Is Aggreko The Ultimate Retirement Share?

Published in Company Comment on 6 November 2012

Will shares in Aggreko help you build a FTSE-beating retirement fund?

The last five years have been tough for those in retirement. Portfolio valuations have been hammered and annuity rates have plunged. There's no sign of things improving anytime soon, either, as the eurozone and the UK economy look set to muddle through at best for some years to come.

A great way of protecting yourself from the downturn, however, is by building your retirement fund with shares of large, well-run companies that should grow their earnings steadily over the coming decades. Over time, such investments ought to result in rising dividends and inflation-beating capital growth.

In this series, I'm tracking down the UK large-caps that have the potential to beat the FTSE 100 (UKX) over the long term and support a lower-risk income-generating retirement fund (you can see the companies I've covered so far on this page).

Today, I'm going to take a look at Aggreko (LSE: AGK), a leading supplier of temporary power generation equipment, whose share price dropped 8% recently after it downgraded its profit expectations for this year.

Electrifying performance

Aggreko has grown strongly over the last decade, outperforming the FTSE 100 by a massive margin:

Total Returns2007200820092010201110 yr trailing avg
Aggreko24.0%-14.7%111.0%60.9%33.2%34.1%
FTSE 1007.4%-28.3%27.3%12.6%-2.2%7.3%

Source: Morningstar

(Total return includes both changes to the share price and reinvested dividends. These two ingredients combined are what make it possible for equity portfolios to regularly outperform cash and bonds over the long term.)

Aggreko's 10-year trailing average return is nearly five times that of the FTSE 100, but growth has slowed this year and the company's returns so far are roughly level with those of the FTSE 100.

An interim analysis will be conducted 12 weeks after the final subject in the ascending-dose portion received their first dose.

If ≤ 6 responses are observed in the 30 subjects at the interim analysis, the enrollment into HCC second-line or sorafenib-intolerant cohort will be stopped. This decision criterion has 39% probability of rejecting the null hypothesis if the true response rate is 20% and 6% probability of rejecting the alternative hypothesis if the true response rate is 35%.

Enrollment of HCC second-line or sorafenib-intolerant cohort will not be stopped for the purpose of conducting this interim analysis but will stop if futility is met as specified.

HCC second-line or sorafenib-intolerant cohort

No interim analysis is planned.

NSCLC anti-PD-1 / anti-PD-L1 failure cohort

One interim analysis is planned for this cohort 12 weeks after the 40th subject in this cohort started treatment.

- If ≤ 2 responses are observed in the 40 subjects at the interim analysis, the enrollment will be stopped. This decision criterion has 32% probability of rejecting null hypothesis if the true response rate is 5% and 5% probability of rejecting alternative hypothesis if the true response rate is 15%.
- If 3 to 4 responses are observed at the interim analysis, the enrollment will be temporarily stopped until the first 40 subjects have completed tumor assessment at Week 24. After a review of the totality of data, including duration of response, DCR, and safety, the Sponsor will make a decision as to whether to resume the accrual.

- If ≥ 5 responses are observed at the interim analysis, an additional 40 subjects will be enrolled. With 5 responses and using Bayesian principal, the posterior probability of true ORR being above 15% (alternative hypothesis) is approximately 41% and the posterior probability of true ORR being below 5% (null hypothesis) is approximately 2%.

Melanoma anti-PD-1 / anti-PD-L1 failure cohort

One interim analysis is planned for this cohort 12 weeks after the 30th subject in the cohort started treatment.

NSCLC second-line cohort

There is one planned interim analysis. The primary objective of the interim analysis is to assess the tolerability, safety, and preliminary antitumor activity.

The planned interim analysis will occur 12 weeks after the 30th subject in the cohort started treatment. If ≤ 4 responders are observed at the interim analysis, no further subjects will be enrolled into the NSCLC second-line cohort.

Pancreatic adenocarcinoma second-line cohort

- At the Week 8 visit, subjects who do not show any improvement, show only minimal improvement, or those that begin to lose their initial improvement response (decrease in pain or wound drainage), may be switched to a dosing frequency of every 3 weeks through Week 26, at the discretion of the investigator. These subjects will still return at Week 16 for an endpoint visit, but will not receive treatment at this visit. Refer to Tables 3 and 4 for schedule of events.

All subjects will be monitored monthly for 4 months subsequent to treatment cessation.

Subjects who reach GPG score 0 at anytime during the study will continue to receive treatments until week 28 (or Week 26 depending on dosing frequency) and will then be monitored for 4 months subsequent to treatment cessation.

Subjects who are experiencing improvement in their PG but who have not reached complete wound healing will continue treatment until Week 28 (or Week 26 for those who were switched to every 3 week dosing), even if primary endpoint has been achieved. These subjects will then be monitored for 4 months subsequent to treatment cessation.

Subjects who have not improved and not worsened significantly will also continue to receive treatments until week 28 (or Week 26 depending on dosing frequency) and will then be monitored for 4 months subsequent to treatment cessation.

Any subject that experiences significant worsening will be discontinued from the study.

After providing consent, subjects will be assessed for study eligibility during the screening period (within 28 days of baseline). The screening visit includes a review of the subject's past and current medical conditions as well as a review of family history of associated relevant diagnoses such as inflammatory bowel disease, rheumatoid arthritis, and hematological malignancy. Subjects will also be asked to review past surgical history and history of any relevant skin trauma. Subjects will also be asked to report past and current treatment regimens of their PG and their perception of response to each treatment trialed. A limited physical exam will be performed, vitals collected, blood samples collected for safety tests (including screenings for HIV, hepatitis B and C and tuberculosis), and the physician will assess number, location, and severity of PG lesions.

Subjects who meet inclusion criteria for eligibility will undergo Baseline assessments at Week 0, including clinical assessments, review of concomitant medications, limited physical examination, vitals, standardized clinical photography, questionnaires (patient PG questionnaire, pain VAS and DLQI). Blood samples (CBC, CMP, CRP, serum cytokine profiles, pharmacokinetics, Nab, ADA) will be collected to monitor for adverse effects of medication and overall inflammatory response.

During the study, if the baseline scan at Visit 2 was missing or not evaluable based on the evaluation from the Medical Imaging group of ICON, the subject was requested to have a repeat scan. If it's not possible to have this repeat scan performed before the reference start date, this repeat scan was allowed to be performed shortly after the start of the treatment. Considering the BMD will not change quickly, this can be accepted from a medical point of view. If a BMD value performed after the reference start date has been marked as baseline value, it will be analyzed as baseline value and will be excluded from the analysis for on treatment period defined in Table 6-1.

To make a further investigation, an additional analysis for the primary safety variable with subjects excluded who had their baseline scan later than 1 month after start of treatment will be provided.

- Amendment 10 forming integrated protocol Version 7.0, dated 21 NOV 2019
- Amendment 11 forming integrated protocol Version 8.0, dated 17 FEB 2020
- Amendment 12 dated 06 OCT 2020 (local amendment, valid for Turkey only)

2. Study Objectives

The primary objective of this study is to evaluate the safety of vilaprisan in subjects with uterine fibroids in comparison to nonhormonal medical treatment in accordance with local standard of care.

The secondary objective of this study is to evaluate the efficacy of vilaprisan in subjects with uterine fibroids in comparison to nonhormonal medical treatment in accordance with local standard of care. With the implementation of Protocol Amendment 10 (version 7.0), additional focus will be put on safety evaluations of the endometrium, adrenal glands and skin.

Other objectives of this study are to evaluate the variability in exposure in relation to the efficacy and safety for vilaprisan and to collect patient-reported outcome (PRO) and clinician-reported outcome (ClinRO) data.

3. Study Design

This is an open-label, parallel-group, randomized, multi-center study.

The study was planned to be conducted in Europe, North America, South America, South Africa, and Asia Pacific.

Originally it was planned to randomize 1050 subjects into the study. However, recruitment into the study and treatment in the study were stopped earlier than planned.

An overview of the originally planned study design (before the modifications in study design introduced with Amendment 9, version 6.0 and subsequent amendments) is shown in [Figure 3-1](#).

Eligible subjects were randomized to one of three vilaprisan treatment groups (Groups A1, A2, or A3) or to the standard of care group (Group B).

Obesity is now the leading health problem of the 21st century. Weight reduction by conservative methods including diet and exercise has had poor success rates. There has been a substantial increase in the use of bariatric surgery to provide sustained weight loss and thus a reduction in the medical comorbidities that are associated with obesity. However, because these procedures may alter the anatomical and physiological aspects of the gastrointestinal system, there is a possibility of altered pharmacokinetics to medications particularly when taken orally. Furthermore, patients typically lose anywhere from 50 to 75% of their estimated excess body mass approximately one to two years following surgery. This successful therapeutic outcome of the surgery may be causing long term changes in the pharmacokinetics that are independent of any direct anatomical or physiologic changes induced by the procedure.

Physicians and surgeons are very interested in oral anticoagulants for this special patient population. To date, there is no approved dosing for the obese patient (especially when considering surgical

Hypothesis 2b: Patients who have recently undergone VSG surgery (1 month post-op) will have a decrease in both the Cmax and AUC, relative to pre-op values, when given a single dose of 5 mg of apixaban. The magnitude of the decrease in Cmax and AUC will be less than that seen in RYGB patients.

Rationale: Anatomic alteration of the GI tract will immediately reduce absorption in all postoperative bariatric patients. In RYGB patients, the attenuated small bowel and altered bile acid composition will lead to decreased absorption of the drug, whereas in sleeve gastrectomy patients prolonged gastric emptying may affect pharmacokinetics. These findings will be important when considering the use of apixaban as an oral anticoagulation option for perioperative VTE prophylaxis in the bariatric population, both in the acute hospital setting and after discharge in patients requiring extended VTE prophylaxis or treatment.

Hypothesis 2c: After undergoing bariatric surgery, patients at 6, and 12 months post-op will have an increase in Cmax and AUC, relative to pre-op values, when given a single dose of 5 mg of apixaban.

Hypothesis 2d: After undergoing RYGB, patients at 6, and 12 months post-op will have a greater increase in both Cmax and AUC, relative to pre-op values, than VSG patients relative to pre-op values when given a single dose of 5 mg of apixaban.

What's the score?

To help me pinpoint suitable investments, I like to score companies on key financial metrics that highlight the characteristics I look for in a retirement share. Let's see how Aggreko shapes up:

ItemValue
Year founded1962
Market cap£5.8bn
Net debt£364m
Dividend Yield1.0%
5 year average financials
Operating margin22.9%
Interest cover16.7x
EPS growth38.2%
Dividend growth24.9%
Dividend cover4.9x

Source: Morningstar, Digital Look, Aggreko

Here's how I've scored Aggreko on each of these criteria:

CriteriaCommentScore
LongevityStill a relative youngster.3/5
Performance vs. FTSEOutstanding.5/5
Financial strengthHigh margins, moderate debt and generous interest cover.4/5
EPS growthVery strong.5/5
Dividend growthStrong growth but low payout ratio means yields will remain low.3/5
Total: 20/25

A high score of 20/25 reflects Aggreko's strong recent growth, but this could be changing. Profits from Aggreko's Local business -- which provides temporary power to one-off events such as the 2012 Olympics -- have been dwarfed in recent years by profits from its International Power Projects division. This operation has boomed as fast-growing emerging economies with decrepit infrastructure have needed fast, reliable supplies of extra electricity. While that need hasn't gone away, this division's powerful growth phase appears to tapering off.